Submitted to: Agricultural Research Service Publication
Publication Type: Other
Publication Acceptance Date: 1/10/2004
Publication Date: 6/1/2004
Citation: Bates, J.D., Davies, K., Miller, R. 2004. Ecology of the Wyoming big sagebrush alliance in the northern Great Basin: 2004 progress report. Agricultural Research Service Publication. 61 p. Interpretive Summary: This progress report presents a summary of research findings in the Wyoming big sagebrush alliance of eastern Oregon and northern Nevada. The report includes results from the 2001, 2002, and 2003 field seasons. The results and comments made in the report are still preliminary, as data analysis and projects are still ongoing. The purpose of the 'Wyoming Big Sagebrush Program' is to provide a better understanding of the ecology and management of this sagebrush alliance. The ecology focus is directed towards: (1) determining the biological potentials of the alliance and how these potentials impact interpretation of habitat guidelines, (2) develop a classification system of plant associations within the alliance, (3) determine the effects of environmental characteristics influencing development of plant associations, (4) determine the short and long-term effects of wild and prescribed fire to plants and invertebrates, and (5) determine effects of long-term climate variability to productivity, plant composition, and vegetation dynamics. The management effort involves development of guidelines and management alternatives in the Wyoming big sagebrush alliance focusing on fire and livestock grazing. We are attempting to develop a risk assessment of community susceptibility to cheatgrass or other weed invasion after fire disturbance and to develop grazing guidelines following fire in the sagebrush steppe. Defining community susceptibility to fire will assist in development of appropriate management actions and assist in predicting outcomes of fire in the Wyoming big sagebrush alliance.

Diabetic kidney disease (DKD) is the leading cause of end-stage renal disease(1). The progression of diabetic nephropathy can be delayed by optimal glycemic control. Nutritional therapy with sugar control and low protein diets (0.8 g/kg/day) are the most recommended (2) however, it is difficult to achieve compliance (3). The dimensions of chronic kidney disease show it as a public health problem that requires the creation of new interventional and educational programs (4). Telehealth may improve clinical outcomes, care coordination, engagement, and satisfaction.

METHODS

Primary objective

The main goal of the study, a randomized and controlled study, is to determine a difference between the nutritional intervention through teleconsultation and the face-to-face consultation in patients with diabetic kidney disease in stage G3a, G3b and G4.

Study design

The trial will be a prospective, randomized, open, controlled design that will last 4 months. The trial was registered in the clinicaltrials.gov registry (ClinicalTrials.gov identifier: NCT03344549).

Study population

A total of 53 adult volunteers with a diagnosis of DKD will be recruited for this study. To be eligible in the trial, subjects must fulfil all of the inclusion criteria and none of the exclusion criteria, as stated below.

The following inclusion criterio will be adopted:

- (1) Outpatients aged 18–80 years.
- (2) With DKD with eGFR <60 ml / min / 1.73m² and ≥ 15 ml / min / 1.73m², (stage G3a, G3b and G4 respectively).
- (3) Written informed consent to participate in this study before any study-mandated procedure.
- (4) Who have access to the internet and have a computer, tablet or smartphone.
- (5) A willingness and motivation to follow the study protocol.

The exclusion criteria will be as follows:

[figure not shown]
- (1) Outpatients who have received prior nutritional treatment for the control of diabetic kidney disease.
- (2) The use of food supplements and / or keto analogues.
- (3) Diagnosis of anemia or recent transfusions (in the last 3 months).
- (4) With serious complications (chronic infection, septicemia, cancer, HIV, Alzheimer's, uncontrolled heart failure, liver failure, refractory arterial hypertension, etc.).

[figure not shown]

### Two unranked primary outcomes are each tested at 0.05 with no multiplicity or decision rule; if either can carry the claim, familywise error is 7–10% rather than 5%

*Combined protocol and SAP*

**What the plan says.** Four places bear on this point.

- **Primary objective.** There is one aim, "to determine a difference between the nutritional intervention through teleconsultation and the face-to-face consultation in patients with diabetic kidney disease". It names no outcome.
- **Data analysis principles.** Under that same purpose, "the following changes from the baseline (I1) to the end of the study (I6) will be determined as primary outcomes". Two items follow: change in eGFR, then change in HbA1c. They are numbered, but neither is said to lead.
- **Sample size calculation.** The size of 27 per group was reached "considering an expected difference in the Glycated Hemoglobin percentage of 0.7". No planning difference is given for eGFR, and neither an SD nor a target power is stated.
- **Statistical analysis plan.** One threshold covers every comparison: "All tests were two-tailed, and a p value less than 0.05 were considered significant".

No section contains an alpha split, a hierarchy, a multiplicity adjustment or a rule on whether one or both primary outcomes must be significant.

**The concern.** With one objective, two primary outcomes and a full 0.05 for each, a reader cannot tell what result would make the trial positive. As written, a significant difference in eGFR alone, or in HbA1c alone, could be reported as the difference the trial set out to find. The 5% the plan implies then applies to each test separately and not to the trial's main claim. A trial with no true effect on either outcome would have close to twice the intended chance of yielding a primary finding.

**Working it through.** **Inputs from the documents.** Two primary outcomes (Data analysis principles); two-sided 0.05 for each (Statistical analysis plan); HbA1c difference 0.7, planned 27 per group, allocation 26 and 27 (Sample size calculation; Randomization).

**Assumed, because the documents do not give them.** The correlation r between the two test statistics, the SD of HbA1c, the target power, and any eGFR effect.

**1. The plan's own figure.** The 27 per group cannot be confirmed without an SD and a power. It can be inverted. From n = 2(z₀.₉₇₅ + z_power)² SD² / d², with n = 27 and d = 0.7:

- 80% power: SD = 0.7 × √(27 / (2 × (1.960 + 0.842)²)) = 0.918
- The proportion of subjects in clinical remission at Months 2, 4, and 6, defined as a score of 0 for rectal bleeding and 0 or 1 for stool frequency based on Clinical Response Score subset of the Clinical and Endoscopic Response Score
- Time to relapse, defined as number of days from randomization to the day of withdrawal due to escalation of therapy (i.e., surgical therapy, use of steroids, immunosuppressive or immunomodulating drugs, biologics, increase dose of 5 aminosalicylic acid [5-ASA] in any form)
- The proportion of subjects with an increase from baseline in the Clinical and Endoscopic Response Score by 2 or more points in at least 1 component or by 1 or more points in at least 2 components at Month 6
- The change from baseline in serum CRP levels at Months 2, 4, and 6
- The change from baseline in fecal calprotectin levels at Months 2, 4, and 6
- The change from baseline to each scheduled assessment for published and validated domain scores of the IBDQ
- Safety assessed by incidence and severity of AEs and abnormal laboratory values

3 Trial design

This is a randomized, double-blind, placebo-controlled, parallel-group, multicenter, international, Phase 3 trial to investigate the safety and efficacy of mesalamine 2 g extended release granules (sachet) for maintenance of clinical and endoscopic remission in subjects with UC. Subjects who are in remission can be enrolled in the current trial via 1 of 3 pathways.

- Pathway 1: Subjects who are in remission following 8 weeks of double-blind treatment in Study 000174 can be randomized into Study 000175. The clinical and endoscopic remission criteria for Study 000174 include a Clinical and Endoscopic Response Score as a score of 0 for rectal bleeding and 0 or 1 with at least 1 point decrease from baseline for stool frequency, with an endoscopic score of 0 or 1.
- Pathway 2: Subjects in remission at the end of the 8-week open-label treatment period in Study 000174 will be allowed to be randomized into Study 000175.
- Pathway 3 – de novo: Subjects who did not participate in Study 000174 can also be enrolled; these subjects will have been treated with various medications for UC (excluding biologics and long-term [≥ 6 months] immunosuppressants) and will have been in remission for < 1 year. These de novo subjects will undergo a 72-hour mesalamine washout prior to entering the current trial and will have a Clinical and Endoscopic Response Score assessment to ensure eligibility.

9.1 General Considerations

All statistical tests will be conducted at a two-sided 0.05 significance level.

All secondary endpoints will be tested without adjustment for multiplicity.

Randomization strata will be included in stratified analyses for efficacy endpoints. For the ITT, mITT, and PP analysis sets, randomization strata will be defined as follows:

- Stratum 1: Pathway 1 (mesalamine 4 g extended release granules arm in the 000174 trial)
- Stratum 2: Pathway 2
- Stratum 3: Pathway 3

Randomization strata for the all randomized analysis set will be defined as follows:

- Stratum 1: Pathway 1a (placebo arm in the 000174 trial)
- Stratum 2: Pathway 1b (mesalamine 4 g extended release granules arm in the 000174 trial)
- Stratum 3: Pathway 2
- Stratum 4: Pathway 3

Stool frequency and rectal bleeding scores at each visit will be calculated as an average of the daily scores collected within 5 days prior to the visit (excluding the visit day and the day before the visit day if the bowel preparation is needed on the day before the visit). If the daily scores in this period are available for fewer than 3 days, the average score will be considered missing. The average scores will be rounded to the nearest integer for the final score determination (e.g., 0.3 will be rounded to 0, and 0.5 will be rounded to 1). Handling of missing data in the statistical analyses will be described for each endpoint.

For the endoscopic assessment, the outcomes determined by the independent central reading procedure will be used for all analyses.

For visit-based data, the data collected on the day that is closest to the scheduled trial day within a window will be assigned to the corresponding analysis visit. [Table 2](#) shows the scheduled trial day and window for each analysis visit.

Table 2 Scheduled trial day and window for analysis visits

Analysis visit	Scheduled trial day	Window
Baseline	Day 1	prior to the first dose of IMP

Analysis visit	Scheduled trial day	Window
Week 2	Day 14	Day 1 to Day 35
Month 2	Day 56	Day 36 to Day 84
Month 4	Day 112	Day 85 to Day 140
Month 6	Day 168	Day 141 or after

Technical Abstract: The Wyoming big sagebrush (Artemisia tridentata ssp. wyomingensis (Beetle & A. Young) S.L. Welsh) alliance is the most extensive of the big sagebrush complex in the Intermountain West (Miller and Eddleman 2000, Tisdale 1994). This alliance provides critical habitat for many sagebrush obligate and facultative wildlife species as well as a forage base for livestock production. Lack of information on the vegetation potential of the Wyoming big sagebrush alliance and inconsistent vegetation sampling techniques have resulted in disagreement over management guidelines and habitat needs of sagebrush obligates. Our goal was to provide information regarding the structure and cover potentials of the Wyoming big sagebrush alliance in eastern Oregon to assist land managers. Our objectives were to; 1) describe vegetation characteristics in relatively undisturbed Wyoming big sagebrush plant communities; 2) develop a classification system of plant communities for the Wyoming big sagebrush alliance; and 3) compare stand level vegetation characteristics with greater sage grouse habitat guidelines developed by the Bureau of Land Management et al. (2000) and Connelly et al. (2000). We intensively sampled 107 relatively, undisturbed high ecological condition sites across three ecological provinces (High Desert, Humboldt, and western Snake River) in eastern Oregon and northern Nevada in 2001 and 2002. Using multivariate analysis, differences species composition and functional group cover values indicated grouping Wyoming big sagebrush communities into associations by dominant perennial bunchgrass species was appropriate. Five Wyoming big sagebrush associations were identified: bluebunch wheatgrass (Agropyron spicatum (Pursh) Scribn. & Smith), Thurber's needlegrass (Stipa thurberiana Piper), needle-and-thread (Stipa comata Trin. & Rupr.), Idaho fescue (Festuca idahoensis Elmer), and bluebunch wheatgrass/Thurber's needlegrass. Using a strict interpretation of the Bureau of Land Management et al. (2000) habitat guidelines, none of the high ecological condition sites met sage grouse nesting or brood-rearing habitat requirements and only 30% met the sub-optimum brood-rearing habitat requirements. Guidelines developed by Connelly et al. (2000) for breeding and brood-rearing habitats in arid sagebrush communities were met by 18% and 63% of the sites, respectively. The winter habitat requirements were identical for both guidelines and were met on 70% of the sites. Individual associations within the Wyoming big sagebrush alliance also varied in their vegetation cover. The underlying problem with current guidelines is a scale issue. When guidelines are interpreted, they imply stand or landscape scale, but they were largely developed from smaller scale information. Guidelines also did not differentiate between sagebrush species or subspecies. Management is applied at stand or landscape levels, therefore information is required that reflects these scales. Vegetation cover guidelines for wildlife habitat could be improved by incorporating our survey of the Wyoming big sagebrush alliance in eastern Oregon. Guidelines also need to recognize that different sagebrush alliances and associations have varying vegetation cover potentials.